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The 24 Best Fiction Books Of 2017

In a year of fantastic novels and short fiction — many by debut writers — these are our favorites, in no particular order.

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1. All Grown Up by Jami Attenberg

Houghton Mifflin Harcourt / Michael Sharkey

In All Grown Up, Jami Attenberg writes about adulthood and responsibility — what it means to be responsible not just in your life but for your life. Her narrator, Andrea, is a Manhattan-based designer nearing 40, perpetually single and child-free by choice. While she contemplates the choices she's made to get where she is — those choices neither idealized nor condemned — Andrea watches as her brother and sister-in-law struggle under the weight of caring for a baby with a terminal illness. Attenberg presents two options for living a life — no overarching moral, just messy reality — and reveals the inevitable truth that, conventional or not, life will be maddeningly imperfect. It's a familiar kind of story, but in Attenberg's capable hands it shines anew, so fresh and true and funny and heartbreaking. —Arianna Rebolini

2. The Leavers by Lisa Ko

Algonquin /

I raved about The Leavers to my best friend, and two weeks later she texted me asking, "Does it stop getting sad???????" And, well, yes and no. Lisa Ko's novel is about an undocumented mother who suddenly disappears, and the son — 11 years old when she leaves — who spends the rest of his childhood and early adulthood wondering why. Deming (renamed Daniel by his adoptive [white] parents) carries this abandonment with him, and with it the resentment of losing his identity, the guilt of wanting to find his birth mother despite his adoptive parents' good intentions, and the overwhelming anger — at his mother's boyfriend for letting him go when she left, at his mother for leaving, and at the system that took her away. It's a gut-wrenching and damning account of our broken immigration system, a revelation of the wholly human consequences that can't be ignored. So, yes, sad, but very, very worth it. —AR

3. Sing, Unburied, Sing by Jesmyn Ward

The heart of Sing, Unburied, Sing is story — the yearning for a narrative to help us understand ourselves, the pain of the gaps we’ll never fill, the truths that are failed by words and must be translated through ritual and song. In Ward’s Mississippi, 13-year-old Jojo is heavy with a story he never asked for, but which he inherited and must make sense of nevertheless. He does this by listening: to his grandfather’s stories about being in a prison that treated him like a slave; to the hushed conversations between his black mother and the white father whose family won’t acknowledge him; to the generations-old spiritual practices of his dying grandmother; to the ghosts only he and his little sister can see, those of his uncle, a young boy, and the many nameless black Southerners whose stories died with them. Ward’s writing throbs with life, grief, and love, and her National Book Award–winning book is the kind that makes you ache to return to it. —AR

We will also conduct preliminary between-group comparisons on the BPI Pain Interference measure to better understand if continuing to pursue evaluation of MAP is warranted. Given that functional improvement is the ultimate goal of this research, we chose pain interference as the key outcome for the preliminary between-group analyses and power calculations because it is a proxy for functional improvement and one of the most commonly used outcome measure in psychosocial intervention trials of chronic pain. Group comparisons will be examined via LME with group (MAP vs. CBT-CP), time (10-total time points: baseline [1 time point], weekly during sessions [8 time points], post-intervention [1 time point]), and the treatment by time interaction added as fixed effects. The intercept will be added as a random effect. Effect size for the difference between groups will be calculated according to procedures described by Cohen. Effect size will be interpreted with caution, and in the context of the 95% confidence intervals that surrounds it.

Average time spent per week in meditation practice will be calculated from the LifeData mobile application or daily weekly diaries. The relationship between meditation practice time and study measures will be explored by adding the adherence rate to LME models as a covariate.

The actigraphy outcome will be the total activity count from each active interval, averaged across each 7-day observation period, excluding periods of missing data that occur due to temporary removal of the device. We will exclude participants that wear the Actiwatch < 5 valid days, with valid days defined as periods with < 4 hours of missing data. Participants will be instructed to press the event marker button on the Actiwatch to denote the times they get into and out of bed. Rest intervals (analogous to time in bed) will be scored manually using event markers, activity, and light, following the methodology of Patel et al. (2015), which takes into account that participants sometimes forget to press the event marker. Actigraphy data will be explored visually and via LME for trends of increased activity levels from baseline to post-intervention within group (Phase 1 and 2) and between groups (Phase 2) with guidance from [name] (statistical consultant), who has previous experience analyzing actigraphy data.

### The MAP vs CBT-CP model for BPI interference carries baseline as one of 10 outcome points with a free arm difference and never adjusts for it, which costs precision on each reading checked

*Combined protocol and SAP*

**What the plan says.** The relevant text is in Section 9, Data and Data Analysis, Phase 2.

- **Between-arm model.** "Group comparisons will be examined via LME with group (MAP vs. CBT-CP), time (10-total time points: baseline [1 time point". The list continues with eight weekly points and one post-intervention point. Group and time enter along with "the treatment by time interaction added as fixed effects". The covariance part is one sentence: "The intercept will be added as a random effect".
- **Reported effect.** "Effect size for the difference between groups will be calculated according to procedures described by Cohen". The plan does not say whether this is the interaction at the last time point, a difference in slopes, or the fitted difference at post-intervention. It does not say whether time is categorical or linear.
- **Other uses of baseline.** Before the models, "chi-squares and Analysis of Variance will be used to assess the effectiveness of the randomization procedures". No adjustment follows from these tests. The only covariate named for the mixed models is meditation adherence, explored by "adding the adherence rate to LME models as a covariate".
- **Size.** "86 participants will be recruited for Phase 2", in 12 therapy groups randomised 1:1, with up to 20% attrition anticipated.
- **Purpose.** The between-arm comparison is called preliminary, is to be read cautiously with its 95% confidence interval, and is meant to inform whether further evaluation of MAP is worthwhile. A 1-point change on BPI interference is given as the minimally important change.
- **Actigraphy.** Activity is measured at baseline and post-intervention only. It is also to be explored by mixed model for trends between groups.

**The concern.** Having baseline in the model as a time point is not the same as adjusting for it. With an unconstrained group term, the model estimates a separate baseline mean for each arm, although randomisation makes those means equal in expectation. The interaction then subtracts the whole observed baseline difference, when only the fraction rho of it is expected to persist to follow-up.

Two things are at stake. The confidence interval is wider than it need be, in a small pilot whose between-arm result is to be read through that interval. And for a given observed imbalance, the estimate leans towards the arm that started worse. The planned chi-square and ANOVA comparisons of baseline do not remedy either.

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4. Large Animals by Jess Arndt

Catapult, Poets & Writers Magazine

Jess Arndt's debut short story collection is provocative and haunting, forcing readers to reckon with their assumptions around gender and identity, masculinity and femininity, conformity and queerness. Her narrators — each speaking in a frustrated but often hypnotic first person — travel through worlds that demand they subscribe to a system of categorization that simply doesn't work for them; each story shows the internal and external manifestations of this conflict. There's the parasite infecting a couple whose relationship is falling apart, the crystal cave one narrator refuses to leave, the beast that shows up nightly in the bedroom of another. It's about the awkward absurdity of bodies, and Arndt is masterful in describing it with metaphor and ambiguity, allowing a multiplicity of meaning but always confidently, controlled. —AR

5. Little Fires Everywhere by Celeste Ng

Penguin Press / Kevin Day Photography

Celeste Ng is back with a new novel that takes us into the heart of complex suburban life. Little Fires Everywhere is set in Shaker Heights, a quiet, idyllic suburb of Cleveland where order, careful planning, and playing by the rules is king — especially for resident Elena Richardson with her lawyer husband, four children, and seemingly perfect life. So when the mysterious Mia Warren, a bohemian artist and single mother, arrives in town with her teenage daughter and rents a house from the Richardsons, she threatens to upend the peaceful status quo of the community with the secrets of her past. Written with deep empathy and vivid characters who feel true to life, Little Fires Everywhere is a captivating, insightful examination of motherhood, identity, family, privilege, perfectionism, obsession, and the secrets about ourselves we try to hide. —Jarry Lee